Until now both carriers have previously relied primarily on a combination of technologies known as millimeter-wave and low-band spectrum. Millimeter-wave has excellent performance but significantly limited coverage that is often only available on certain street corners or in select parts of stadiums, airports or arenas. Low-band 5G offers strong coverage, but its performance is often equivalent to 4G LTE rather than being better. 

With the addition of C-band, AT&T will be able to add a 5G network that operates in the middle, bringing much faster performance than low-band 5G while offering significantly better coverage than millimeter-wave. The carrier spent over $27 billion last year to purchase the wireless spectrum as it looks to bolster its network. 

AT&T says its low-band 5G network currently covers over 255 million people, though again this experience is largely similar to a good 4G LTE experience. Its faster millimeter-wave network (also called "5G Plus") is available in certain parts of 44 cities as well as in parts of nearly 30 stadiums, airports and arenas

5G graphic
Screenshot by Sarah Tew/CNET

The turbulent road to C-band

The road to C-band has been bumpy for AT&T and Verizon. Both providers had initially planned to launch the new airwaves late last year but ran into resistance. The Federal Aviation Administration, airlines and other members of the aviation industry have claimed the frequencies used by C-band would interfere with the altimeters used in planes and impact the ability to land flights in low-visibility conditions.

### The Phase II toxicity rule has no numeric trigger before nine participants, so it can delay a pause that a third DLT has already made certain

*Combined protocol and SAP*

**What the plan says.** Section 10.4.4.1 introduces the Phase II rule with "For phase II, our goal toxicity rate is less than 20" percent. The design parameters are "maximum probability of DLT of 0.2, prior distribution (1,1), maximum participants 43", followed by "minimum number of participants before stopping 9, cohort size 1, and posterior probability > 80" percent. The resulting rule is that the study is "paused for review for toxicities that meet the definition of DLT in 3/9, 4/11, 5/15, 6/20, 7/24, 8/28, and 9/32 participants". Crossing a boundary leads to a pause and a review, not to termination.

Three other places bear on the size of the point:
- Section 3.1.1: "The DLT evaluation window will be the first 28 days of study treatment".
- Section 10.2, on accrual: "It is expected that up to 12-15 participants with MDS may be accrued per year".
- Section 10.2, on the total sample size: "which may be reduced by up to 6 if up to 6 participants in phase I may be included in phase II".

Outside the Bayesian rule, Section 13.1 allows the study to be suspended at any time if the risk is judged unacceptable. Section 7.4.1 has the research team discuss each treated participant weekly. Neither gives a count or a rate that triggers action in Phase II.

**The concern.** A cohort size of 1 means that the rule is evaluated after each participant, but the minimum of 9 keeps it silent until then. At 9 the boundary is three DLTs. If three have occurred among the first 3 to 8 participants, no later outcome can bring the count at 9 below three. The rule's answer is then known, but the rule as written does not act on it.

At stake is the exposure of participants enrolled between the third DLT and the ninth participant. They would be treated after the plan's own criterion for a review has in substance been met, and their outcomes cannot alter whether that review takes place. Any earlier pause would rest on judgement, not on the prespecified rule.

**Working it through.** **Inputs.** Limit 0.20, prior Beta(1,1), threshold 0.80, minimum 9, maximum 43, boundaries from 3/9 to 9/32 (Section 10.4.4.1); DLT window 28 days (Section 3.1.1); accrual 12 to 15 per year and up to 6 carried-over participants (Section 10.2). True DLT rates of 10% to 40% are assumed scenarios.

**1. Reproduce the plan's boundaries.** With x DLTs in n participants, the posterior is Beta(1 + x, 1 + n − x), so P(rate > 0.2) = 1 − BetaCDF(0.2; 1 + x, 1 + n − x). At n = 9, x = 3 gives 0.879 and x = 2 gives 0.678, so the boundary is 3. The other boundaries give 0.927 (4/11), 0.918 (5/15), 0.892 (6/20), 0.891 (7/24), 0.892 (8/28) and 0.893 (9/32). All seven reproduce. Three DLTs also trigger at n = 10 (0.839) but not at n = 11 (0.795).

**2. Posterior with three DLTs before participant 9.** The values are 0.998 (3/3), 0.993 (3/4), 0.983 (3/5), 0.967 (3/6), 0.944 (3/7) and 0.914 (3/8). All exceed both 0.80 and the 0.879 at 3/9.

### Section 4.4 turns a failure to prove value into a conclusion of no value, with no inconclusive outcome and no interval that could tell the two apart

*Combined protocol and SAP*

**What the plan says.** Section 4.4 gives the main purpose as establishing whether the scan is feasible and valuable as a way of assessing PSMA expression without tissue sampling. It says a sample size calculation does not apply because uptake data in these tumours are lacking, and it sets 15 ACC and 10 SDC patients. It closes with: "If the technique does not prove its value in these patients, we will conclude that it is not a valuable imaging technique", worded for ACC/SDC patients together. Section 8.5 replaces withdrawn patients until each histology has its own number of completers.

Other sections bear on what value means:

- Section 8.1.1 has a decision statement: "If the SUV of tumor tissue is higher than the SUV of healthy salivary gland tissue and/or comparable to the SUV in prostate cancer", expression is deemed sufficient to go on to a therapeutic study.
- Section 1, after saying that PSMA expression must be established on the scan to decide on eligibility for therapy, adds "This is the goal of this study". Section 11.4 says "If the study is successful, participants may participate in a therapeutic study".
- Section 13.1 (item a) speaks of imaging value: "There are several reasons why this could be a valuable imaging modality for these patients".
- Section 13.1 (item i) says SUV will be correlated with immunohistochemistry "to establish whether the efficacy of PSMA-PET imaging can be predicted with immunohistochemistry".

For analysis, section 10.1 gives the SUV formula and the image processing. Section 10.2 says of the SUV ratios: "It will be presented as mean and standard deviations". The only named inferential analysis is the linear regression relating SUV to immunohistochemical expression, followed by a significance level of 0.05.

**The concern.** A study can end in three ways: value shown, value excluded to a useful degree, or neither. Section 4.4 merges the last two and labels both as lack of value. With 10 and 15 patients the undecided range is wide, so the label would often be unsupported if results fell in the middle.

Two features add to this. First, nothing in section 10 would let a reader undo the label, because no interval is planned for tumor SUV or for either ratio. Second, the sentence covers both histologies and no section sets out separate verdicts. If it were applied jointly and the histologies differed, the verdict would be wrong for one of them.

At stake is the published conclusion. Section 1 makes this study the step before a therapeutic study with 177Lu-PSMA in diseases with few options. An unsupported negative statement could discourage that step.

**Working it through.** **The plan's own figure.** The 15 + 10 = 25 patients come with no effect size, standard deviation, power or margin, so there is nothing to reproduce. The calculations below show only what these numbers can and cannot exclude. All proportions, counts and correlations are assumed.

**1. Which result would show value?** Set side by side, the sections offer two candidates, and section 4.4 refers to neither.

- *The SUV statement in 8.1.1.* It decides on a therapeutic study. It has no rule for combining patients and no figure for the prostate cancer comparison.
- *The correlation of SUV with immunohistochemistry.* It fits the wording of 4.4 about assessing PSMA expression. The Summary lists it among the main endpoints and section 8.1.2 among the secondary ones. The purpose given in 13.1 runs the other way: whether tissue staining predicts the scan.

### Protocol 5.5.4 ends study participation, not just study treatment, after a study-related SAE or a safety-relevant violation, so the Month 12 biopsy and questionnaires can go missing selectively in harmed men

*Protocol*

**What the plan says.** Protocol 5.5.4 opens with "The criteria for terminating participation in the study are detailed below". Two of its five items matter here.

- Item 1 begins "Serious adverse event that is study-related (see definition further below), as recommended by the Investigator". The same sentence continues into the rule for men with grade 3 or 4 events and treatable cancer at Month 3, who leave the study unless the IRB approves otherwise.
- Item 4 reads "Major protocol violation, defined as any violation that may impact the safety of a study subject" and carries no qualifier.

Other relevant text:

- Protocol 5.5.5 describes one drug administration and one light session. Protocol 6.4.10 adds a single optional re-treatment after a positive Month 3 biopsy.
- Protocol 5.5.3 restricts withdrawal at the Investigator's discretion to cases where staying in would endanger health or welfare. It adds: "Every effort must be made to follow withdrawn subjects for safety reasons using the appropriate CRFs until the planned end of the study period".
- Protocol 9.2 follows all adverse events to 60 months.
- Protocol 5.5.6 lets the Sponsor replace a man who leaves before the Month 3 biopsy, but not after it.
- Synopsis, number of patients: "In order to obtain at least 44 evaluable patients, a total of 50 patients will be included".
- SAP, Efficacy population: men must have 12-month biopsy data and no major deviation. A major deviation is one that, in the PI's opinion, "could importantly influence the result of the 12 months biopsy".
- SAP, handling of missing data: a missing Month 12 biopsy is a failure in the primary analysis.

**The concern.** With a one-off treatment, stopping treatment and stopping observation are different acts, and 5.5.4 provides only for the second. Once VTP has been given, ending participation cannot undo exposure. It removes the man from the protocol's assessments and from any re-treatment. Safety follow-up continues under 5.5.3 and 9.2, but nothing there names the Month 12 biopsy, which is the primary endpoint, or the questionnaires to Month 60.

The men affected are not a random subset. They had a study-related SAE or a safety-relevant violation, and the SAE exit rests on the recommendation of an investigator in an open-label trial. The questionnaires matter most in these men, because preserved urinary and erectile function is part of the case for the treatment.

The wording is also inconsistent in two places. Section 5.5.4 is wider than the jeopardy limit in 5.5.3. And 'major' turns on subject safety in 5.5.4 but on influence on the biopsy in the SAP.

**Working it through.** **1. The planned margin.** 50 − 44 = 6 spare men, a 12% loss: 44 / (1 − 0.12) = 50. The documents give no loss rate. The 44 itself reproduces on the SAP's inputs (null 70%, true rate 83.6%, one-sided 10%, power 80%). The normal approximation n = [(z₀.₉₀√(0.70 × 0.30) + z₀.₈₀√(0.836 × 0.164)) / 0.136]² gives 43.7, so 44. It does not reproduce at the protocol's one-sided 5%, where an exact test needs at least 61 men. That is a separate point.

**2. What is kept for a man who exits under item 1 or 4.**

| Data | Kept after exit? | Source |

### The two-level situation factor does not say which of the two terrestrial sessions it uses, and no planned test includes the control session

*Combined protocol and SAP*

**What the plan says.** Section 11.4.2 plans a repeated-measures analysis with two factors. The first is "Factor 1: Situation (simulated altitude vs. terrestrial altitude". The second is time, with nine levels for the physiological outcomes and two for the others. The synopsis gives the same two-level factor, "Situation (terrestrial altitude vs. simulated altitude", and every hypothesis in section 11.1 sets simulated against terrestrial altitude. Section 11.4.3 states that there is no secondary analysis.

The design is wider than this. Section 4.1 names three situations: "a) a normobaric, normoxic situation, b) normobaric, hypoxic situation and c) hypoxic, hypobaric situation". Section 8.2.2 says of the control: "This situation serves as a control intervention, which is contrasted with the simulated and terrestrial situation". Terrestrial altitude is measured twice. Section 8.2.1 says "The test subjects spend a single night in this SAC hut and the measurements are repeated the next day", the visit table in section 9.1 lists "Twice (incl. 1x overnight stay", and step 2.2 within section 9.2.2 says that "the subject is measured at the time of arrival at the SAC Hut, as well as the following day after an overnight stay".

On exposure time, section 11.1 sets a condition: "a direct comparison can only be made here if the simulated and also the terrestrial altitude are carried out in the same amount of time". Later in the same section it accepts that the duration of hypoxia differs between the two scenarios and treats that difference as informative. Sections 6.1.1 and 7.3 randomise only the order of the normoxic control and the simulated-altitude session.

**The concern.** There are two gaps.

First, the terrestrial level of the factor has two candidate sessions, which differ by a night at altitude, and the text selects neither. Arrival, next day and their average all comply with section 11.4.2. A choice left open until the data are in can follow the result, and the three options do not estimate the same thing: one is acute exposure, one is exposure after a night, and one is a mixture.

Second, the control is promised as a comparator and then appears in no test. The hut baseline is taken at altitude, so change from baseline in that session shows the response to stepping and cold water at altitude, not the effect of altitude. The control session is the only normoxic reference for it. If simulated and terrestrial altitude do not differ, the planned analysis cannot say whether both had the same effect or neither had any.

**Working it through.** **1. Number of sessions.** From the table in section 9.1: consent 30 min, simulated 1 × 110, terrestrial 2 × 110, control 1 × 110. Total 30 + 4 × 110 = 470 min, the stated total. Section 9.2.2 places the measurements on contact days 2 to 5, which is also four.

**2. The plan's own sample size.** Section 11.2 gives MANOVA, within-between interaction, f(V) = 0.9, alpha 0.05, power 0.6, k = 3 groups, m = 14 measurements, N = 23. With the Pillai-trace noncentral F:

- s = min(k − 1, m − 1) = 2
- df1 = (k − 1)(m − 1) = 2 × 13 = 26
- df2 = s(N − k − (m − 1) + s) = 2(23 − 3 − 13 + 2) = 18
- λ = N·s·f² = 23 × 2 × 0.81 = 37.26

The carriers, as well as the CTIA, the wireless industry's lobbying group, have disputed these claims and noted how C-band 5G has been deployed in nearly 40 countries with no issues for flights. The carriers had agreed to postpone the launch twice -- first to Jan. 5 then again to Jan. 19 -- but airlines have since warned of significant flight delays if the launch went on as scheduled. 

On Tuesday AT&T confirmed that would still launch C-band 5G as planned on Wednesday, but that it had "voluntarily agreed to temporarily defer turning on a limited number of towers around certain airport runways" as it worked with the FAA and the aviation industry.

As for if it would seek any remediation from the government to reimburse the carrier for all of the delays, Sambar wouldn't rule it out but said that it isn't the carrier's goal. 

"I don't think we've gotten there yet, but I wouldn't say it's out of the question," he says. "Ideally, we get to a resolution here ... in the end, US consumers need strong 5G on midband spectrum that's been auctioned and bought by the carriers. Consumers need that.

"It's good for our economy, and it's good for America and everybody knows that. And so we'd rather not get our money back and get some spectrum back or just get our money back. We'd rather launch it the way it was intended to be launched based on years of studies on that spectrum in the US and abroad. We want to launch it and get the service up for US consumers."